Asia-Pacific Development Journal

The Asia-Pacific Development Journal (APDJ) is published twice a year by the United Nations Economic and Social Commission for Asia and the Pacific. The primary objective of the APDJ is to provide a platform for the exchange of knowledge, experience, ideas, information and data on all aspects of economic and social development issues and concerns facing the region and aims to stimulate policy debate and assist policy formulation. The APDJ provides a scholarly means for bringing together research work by eminent social scientists and development practitioners from the region and beyond for use by a variety of stakeholders. The Journal aims to stimulate policy debate and assist policy formulation in the region.


What explains regional imbalances in public infrastructure expenditure? Evidence from Indian states.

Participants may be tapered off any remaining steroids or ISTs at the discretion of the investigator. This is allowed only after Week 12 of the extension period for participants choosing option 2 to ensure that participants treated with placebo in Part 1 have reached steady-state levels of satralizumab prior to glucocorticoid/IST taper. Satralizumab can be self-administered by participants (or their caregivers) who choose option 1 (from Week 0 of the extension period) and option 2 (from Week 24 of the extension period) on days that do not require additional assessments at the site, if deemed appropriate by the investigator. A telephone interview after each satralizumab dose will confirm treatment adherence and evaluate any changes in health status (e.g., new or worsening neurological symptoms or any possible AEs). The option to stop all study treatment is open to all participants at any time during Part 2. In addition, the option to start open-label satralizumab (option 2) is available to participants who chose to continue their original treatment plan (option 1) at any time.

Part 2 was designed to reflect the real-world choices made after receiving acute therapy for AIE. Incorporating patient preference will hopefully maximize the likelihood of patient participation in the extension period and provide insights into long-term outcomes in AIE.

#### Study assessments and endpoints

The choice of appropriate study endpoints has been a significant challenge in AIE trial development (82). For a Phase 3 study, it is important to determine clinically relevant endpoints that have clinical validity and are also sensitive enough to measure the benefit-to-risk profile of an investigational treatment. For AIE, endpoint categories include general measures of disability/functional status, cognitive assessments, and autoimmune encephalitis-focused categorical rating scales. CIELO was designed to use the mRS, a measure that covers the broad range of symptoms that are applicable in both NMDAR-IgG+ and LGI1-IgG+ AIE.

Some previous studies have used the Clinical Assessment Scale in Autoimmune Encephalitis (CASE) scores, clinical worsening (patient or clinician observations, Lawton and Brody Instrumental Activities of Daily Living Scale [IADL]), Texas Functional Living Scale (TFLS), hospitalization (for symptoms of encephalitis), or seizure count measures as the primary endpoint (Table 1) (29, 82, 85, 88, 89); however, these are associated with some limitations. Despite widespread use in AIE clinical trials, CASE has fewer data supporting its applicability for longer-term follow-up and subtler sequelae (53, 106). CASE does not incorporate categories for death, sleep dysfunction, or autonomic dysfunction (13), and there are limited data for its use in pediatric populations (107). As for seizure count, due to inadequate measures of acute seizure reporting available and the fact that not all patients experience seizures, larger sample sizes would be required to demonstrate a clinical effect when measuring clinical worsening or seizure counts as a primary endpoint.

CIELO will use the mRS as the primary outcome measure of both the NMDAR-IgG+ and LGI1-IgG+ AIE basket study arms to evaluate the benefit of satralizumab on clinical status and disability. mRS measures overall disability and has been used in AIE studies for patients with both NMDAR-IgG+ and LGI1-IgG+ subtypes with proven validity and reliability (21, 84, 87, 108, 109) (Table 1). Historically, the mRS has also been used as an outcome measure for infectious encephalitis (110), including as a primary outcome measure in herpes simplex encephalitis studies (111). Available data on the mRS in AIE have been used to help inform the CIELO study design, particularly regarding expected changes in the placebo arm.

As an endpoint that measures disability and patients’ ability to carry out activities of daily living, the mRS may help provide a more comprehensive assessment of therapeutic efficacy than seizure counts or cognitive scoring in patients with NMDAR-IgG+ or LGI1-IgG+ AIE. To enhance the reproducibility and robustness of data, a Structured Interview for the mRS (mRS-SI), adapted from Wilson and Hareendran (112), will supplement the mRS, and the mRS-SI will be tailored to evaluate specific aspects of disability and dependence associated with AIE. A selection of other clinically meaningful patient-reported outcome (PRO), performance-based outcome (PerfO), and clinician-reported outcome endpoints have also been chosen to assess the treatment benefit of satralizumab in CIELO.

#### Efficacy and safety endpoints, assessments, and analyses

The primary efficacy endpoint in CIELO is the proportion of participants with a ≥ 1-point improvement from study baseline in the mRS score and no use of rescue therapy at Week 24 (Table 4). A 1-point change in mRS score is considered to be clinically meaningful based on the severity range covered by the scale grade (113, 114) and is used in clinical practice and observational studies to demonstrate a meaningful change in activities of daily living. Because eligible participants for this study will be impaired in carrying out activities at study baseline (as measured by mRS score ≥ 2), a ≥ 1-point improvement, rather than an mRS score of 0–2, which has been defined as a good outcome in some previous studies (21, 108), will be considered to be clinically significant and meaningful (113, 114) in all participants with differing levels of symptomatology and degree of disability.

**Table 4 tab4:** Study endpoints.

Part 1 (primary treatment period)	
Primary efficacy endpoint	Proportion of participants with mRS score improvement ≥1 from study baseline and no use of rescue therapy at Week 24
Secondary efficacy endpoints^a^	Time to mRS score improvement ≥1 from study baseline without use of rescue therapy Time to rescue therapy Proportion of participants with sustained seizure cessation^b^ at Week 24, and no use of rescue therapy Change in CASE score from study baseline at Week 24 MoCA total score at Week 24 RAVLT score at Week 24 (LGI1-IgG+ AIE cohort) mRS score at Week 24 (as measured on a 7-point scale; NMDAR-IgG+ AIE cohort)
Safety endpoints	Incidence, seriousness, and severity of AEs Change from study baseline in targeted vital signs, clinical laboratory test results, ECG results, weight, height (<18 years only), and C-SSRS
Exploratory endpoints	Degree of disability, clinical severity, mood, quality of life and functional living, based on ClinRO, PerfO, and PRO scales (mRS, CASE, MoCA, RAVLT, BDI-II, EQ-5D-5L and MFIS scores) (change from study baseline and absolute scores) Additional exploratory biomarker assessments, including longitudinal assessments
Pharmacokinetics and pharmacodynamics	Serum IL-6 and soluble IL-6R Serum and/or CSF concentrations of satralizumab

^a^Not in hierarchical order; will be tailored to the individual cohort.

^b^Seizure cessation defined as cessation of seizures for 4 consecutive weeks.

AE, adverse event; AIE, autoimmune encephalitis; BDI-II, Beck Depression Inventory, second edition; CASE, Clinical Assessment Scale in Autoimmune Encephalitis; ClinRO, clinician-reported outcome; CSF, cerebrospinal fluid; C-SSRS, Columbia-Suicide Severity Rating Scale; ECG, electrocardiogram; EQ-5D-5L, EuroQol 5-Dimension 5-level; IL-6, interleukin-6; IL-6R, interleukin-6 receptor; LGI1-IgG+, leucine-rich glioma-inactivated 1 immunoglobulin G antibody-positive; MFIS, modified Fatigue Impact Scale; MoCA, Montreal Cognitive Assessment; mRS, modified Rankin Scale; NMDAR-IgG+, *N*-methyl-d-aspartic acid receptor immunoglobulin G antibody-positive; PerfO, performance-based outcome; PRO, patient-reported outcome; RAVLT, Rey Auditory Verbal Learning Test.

Literature on regional growth suggests that divergences in infrastructure is a major factor behind the wide and persistent imbalances in regional growth in India. Using a state infrastructure expenditure function, possible factors that determine infrastructure expenditure and its role in the regional imbalance in infrastructure creation across 14 major Indian states are examined in the present paper. The study indicates that such factors as lagged expenditure, resource mobilization and per capita income may cause varying amounts of infrastructure expenditure across states. It also indicates that spending by the infrastructure-deficit states, political stability and positive spatial dependence in infrastructure expenditure have a balancing effect on infrastructure creation across regions. Those results suggest the need to do the following: (a) harness the favourable factors influencing public expenditure that include improving the financial capacity of the infrastructure-deficit states; (b) strengthen the positive spatial dependence among states through the creation of interstate infrastructure networks, such as railways and national highways; and (c) enable a conducive investment climate, which could boost competition among states for improved infrastructure creation.


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